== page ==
Many have raised concerns about the decision not to hold the suspected Boston Marathon bomber as an enemy combatant. At its core, this is a legal question with a relatively straightforward answer. However, a lack of enemy-combatant status does not mean Dzhokhar Tsarnaev is any less of a terrorist.
In the aftermath of the Sept. 11, 2001, attacks, Congress passed the authorization for use of military force against al Qaeda and its affiliates. Accordingly, the executive branch has the power to treat al Qaeda and its affiliates as enemy combatants. This includes the ability for the military to detain terrorism suspects. This status can, however, be challenged in federal court.
It is important to note that the federal government — namely, the FBI's High-Value Interrogation Group — is able to interrogate suspects without "Mirandizing" them when public safety is at issue. The primary concern is not with the interrogation itself, but with whether or not the fruits of such an interrogation can be used later in court. The 1984 New York v. Quarles case allows for information gathered in these situations to be admitted even without providing a suspect with his Miranda rights. This public-safety exception is not unlimited, but it does provide needed tactical flexibility for law enforcement in situations like the aftermath of Boston.
Here, the alleged hospital bed confession may be admissible if law enforcement can show there was still a public-safety concern. However, the confession is not likely crucial to successful prosecution, given the amount of evidence already publicly known. Moreover, Mr. Tsarnaev is not thought to be affiliated with al Qaeda to the extent that justifies labeling him an enemy combatant. New information, though, may show otherwise. That determination, and that alone, is the deciding factor in whether to hold him as an enemy combatant.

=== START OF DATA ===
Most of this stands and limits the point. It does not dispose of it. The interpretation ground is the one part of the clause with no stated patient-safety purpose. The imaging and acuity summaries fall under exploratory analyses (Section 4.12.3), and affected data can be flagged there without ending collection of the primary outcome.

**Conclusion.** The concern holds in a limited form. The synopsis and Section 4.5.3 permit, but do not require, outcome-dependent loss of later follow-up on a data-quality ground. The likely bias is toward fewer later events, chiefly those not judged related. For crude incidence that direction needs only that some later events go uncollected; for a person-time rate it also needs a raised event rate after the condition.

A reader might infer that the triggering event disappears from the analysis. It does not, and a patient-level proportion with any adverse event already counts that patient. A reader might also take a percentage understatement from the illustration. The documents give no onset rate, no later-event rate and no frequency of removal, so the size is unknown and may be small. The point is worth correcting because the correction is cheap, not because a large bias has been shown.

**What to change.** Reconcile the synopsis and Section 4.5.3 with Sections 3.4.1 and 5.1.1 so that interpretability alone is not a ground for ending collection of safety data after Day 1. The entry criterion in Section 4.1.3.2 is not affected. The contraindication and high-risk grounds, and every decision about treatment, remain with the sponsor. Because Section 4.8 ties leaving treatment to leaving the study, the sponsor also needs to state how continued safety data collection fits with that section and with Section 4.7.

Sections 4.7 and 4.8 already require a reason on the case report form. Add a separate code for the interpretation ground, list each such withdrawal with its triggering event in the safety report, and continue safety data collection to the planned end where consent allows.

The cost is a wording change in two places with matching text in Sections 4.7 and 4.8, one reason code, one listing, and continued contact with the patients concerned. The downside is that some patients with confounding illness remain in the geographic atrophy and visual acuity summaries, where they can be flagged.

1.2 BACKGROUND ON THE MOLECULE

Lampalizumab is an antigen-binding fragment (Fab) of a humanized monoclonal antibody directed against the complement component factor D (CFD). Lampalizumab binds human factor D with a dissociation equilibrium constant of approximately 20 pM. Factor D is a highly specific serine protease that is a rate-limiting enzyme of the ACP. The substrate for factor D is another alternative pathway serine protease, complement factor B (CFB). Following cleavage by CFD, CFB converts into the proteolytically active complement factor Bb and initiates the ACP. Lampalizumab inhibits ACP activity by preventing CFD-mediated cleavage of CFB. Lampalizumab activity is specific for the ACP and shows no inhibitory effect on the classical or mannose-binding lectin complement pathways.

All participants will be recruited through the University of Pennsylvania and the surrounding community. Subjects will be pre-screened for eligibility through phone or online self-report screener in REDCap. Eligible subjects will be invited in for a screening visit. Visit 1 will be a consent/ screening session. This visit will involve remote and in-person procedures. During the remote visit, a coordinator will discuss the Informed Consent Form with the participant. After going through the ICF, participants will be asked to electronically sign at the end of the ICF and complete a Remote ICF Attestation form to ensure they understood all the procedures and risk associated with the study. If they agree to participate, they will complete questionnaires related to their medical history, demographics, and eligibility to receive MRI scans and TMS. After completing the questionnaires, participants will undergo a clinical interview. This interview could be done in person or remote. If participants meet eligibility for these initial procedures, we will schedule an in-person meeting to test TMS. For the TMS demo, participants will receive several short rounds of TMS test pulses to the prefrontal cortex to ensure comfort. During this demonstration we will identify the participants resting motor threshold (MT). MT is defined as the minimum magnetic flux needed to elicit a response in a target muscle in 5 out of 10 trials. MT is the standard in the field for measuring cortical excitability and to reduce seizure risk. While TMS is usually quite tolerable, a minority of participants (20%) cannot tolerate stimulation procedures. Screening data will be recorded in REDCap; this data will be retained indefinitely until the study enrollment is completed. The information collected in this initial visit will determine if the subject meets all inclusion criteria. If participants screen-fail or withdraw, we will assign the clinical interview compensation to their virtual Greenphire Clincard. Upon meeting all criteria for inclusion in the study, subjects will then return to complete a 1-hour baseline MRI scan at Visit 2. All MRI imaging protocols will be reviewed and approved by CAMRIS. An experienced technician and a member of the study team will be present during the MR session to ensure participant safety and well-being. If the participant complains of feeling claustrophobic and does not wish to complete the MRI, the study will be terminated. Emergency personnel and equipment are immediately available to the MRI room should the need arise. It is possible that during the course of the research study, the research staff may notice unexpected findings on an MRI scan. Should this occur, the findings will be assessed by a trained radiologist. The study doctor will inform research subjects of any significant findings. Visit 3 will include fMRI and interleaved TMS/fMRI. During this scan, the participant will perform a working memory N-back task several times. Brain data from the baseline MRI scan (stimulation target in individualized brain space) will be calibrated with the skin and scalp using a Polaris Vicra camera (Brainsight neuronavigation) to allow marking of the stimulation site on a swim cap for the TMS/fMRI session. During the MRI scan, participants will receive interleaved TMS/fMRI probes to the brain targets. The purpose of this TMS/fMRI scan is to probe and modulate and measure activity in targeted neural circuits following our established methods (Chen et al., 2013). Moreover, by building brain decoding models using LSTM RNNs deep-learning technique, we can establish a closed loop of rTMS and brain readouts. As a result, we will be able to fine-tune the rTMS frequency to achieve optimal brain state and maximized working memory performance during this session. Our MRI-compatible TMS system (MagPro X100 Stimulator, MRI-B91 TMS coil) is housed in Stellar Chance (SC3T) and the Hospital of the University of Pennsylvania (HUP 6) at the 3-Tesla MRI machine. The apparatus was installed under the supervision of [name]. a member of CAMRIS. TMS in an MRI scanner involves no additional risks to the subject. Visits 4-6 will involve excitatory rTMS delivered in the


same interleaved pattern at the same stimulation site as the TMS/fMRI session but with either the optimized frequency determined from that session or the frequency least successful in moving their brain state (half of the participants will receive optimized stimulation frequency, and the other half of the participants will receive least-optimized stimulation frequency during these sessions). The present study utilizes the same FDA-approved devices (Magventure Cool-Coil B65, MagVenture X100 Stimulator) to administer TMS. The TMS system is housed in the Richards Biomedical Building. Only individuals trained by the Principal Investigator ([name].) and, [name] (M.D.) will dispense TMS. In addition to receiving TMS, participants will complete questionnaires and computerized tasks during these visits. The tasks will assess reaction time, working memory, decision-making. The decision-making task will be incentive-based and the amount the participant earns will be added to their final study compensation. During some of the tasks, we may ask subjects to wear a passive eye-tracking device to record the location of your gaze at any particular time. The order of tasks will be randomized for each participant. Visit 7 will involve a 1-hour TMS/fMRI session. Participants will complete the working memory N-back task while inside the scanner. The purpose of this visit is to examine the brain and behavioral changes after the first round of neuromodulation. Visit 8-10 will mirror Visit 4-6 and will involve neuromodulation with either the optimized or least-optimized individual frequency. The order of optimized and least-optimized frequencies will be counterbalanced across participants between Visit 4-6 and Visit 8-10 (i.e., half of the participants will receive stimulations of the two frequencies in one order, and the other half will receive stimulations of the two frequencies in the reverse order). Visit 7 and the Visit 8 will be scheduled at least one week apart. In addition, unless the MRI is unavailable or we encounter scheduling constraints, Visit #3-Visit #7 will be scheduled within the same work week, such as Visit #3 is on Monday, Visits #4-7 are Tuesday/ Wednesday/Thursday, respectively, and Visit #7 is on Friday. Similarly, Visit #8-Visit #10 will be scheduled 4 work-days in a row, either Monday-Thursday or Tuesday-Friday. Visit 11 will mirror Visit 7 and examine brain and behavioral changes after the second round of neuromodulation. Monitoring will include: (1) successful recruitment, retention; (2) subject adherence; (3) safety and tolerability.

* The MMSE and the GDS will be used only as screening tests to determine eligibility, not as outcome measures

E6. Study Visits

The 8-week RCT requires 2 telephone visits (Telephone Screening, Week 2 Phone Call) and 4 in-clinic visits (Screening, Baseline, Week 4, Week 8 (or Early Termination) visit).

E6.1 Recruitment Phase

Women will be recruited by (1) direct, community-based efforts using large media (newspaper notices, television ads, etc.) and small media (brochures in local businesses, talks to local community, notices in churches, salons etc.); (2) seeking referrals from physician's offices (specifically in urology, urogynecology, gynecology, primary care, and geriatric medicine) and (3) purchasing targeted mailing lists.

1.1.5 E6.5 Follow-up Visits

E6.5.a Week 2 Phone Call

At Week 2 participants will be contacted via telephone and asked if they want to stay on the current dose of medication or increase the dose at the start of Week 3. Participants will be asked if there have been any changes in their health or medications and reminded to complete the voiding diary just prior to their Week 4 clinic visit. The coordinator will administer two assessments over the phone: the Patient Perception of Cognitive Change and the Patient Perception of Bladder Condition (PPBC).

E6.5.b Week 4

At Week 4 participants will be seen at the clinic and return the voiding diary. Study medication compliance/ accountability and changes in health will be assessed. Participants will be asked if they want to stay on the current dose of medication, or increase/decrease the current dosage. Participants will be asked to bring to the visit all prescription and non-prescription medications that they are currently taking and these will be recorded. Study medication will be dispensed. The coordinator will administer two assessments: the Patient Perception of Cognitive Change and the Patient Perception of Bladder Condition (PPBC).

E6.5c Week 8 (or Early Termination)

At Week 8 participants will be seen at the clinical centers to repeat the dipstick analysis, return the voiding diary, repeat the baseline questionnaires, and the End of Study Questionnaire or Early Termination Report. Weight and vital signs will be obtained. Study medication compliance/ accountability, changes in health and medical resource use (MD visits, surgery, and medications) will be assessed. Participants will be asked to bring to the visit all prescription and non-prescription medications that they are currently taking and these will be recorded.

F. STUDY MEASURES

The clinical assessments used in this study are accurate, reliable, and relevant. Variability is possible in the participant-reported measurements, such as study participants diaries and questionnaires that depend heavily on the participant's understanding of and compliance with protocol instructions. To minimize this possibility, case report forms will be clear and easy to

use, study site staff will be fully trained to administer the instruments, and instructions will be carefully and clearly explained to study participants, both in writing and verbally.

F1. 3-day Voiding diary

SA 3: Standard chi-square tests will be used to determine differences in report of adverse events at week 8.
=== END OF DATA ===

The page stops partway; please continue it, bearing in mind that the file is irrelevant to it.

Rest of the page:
More disconcerting is the Obama administration's inability to label terrorism when it strikes our shores.
Officials have contended that the Tsarnaev brothers were motivated by their radical Islamic religious beliefs. The elder brother is said to have frequently visited extremist websites, including the English-language magazine Inspire, which is produced by al Qaeda's Yemen affiliate.
President Obama has a history of willful blindness when it comes to the radicalization of Islam. Umar Farouk Abdulmutallab, the would-be underwear bomber, and Faisal Shahzad, the failed Times Square bomber, are examples of the administration's inability to address terrorist threats when they are related to radical Islam. Maj. Nidal Malik Hasan's attack at Fort Hood, Texas, while shouting "Allahu akbar," is still designated as "workplace violence." The president and his allies on the left seem intent on glossing over the continued threat of radicalized Islam. This is a disturbing trend.
It is important to note that there is a significant difference between radicalized Islam and Islam practiced by peace-loving people here at home and abroad. However, former Attorney General Michael B. Mukasey rightly points out that the president's inability to even use the terrorism label in his public address to the nation after the attacks is a cause for concern.
The actions of first responders in Boston reveal part of our American exceptionalism. They did not hesitate to confront evil, running toward the explosions. There are now hundreds of stories of individual heroes who responded to the attacks by using their jerseys as bandages, carrying their neighbors to hospitals, providing food and shelter for the stranded and shoulders to cry on for the hurting. Two Florida brothers, one a quadruple amputee, are making plans to raise money for amputee victims from the attack.
Ignoring the continued threat of radical Islamist terrorism dishonors both the victims and these heroes who rose to the occasion. Terrorism will not succeed in changing the character of the American spirit, and the perpetrators must be brought to justice in accordance with the rule of law. Boston is an indelible reminder that we live in a world where evil men plot in dark corners to do evil things. The heroic actions of law enforcement and first responders must not be forgotten in the ensuing arguments over the means of prosecuting the defendant charged with unleashing murder and mayhem in Boston.
Brandon Smith, 27, is a lawyer living and working in Washington, D.C